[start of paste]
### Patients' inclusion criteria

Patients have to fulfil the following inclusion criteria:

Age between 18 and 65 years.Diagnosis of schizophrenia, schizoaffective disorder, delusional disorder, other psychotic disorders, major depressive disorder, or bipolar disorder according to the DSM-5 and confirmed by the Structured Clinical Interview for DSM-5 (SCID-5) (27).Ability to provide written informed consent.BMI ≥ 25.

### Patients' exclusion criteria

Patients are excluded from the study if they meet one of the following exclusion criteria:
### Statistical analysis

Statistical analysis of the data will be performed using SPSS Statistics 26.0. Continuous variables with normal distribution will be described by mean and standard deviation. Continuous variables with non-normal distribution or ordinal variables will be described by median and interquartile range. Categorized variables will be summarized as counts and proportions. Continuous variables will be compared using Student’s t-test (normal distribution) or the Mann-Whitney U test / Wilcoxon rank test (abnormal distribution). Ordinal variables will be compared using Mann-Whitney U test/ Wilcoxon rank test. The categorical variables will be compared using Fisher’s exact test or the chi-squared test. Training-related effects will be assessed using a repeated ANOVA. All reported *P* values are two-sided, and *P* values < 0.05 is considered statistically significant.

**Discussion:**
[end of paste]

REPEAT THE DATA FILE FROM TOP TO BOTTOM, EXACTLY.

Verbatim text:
### Patients' inclusion criteria

Patients have to fulfil the following inclusion criteria:

Age between 18 and 65 years.Diagnosis of schizophrenia, schizoaffective disorder, delusional disorder, other psychotic disorders, major depressive disorder, or bipolar disorder according to the DSM-5 and confirmed by the Structured Clinical Interview for DSM-5 (SCID-5) (27).Ability to provide written informed consent.BMI ≥ 25.

### Patients' exclusion criteria

Patients are excluded from the study if they meet one of the following exclusion criteria:
### Statistical analysis

Statistical analysis of the data will be performed using SPSS Statistics 26.0. Continuous variables with normal distribution will be described by mean and standard deviation. Continuous variables with non-normal distribution or ordinal variables will be described by median and interquartile range. Categorized variables will be summarized as counts and proportions. Continuous variables will be compared using Student’s t-test (normal distribution) or the Mann-Whitney U test / Wilcoxon rank test (abnormal distribution). Ordinal variables will be compared using Mann-Whitney U test/ Wilcoxon rank test. The categorical variables will be compared using Fisher’s exact test or the chi-squared test. Training-related effects will be assessed using a repeated ANOVA. All reported *P* values are two-sided, and *P* values < 0.05 is considered statistically significant.

**Discussion:**